It was a normal day on my Facebook feed yesterday until I saw that an old acquaintance from high school had posted this article quoting JK Rowling saying that she was 75% done with an eighth Harry Potter novel.
Begin instant fan-girl freak out immediately.
I scrolled right past the April 1, 2013 date at the top of the story. Began clapping my hands eagerly at “more details to come during Rowling’s press conference in Scotland” and was already tweeting “PLEASE LET IT BE MARAUDERS! #HP8 #LETITBETRUE” before I got to Daniel Radcliffe’s alleged statement that he was itching to get back into the Potter world. Honestly, that’s when I should have known something was up. I have basically been cyber stalking Dan since I saw Kill Your Darlings. I’ve seen every interview he’s done over the past three months and if one thing has been clear it has been his desire to establish himself as an actor outside of the Potter universe. (However, there is so much to be explored in the wizarding world outside of Harry. Like I said, MARAUDERS. NOW. PLEASE.)
I was in the middle of leaving my mother a voicemail that I would need my Hufflepuff (and proud) scarf express mailed to Los Angeles – not to worry that it was 91 degrees last week, fandom trumps comfort in every instance – when my friend and trusted Potter expert Terri Schwartz tweeted this helpful (and soul crushing) article from MuggleNet (the internet’s most trusted HP source). Their points were so accurate. I finally noticed that date. Daniel would never be interested in reclaiming his Potter title. Why would such an obscure website have such a hot story? More importantly, why would they be so cruel to play with our emotions that way? It’s November, not April! How dare they!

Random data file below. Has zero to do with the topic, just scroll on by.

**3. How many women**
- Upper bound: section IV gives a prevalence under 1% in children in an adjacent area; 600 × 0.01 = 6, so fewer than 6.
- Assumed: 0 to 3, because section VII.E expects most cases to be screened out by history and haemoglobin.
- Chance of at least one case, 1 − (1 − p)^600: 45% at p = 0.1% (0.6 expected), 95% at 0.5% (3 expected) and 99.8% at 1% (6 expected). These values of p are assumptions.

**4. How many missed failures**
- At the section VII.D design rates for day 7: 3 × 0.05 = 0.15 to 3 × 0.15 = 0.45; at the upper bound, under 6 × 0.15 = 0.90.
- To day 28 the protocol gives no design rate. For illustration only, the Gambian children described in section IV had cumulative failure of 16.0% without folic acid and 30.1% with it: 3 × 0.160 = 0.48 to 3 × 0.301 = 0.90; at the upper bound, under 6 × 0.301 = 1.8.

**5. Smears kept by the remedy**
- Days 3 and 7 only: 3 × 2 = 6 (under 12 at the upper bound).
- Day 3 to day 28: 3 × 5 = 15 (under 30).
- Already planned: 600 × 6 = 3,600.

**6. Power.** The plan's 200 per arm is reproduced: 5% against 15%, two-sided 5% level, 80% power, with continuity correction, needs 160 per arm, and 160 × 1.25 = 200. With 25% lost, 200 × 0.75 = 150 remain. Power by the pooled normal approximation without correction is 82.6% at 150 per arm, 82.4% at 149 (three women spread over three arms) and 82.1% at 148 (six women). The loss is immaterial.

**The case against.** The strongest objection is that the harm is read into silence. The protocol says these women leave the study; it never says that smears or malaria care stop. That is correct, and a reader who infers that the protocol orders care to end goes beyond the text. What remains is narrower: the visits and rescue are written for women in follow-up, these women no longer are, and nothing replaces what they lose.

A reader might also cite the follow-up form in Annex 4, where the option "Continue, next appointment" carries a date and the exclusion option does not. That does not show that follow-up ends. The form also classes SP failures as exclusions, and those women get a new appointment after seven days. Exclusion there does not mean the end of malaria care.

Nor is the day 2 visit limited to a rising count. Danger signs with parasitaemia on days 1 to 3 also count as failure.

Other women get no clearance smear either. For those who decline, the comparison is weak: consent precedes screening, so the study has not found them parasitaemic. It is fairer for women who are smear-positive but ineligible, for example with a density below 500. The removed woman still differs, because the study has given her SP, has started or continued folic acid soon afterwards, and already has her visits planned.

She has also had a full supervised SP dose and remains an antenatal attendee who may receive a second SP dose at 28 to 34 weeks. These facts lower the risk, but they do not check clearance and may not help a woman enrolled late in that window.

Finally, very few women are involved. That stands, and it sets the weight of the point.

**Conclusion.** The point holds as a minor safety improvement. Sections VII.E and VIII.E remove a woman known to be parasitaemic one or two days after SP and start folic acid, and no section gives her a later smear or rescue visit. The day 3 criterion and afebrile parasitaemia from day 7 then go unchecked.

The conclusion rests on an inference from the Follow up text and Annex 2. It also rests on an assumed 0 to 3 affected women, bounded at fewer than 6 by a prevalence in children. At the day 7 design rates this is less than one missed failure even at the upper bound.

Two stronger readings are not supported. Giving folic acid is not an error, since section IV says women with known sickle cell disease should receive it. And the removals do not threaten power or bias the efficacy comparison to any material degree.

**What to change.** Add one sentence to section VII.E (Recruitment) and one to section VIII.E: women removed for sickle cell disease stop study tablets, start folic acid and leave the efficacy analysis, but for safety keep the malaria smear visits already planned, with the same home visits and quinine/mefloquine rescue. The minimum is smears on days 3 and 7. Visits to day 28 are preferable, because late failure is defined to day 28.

Begrudgingly, I closed my make-your-own-wand tutorial and began to sulk.
The Intent theme this week has been fantasies, and to be invited back to the Wizarding World for one more adventure probably tops the list of mine. Every birthday I still naively wish for my letter for Hogwarts to arrive. You know, maybe they have a late bloomer night-college for adults campus or something. I started reading these books when I was 10 years old – I am now 24. What is it about Hogwarts that still has me (and millions of others) still captivated a decade and a half later?
It’s more than the fact that magic and flying broomsticks are awesome. Harry Potter taught kids like me, and people the world over, that under dogs can surmount any obstacle as long as they have integrity, faith in their friends, and the belief in themselves and their own intelligence over shortcuts and darkness. Harry Potter taught us to reach for the light. For seven books and eight movies we were able to travel to a magical world where we could all be heroes. Two professors from the University of Vermont published a book earlier this year on the political impact the Harry Potter series has had on millennials. In a national survey they found that young people that grew up reading the books tend be more open to diversity; politically tolerant; less authoritarian; less likely to support the use of deadly force or torture; and more politically active. Harry Potter has fulfilled its role as the ultimate fantasy for the current generation – it provides us with an encompassing escape and returns us to the real world with a desire and motivation to be better than we already are.
“The stories we love the most will always live within us,” JK Rowling said at the premiere of the Harry Potter and the Deathly Hallows: Part 2, “so whether you return by page or by screen, Hogwarts will always be there to welcome you home.” You may not be writing another book right now, Jo, but we’ll eagerly accept the invitation back any time.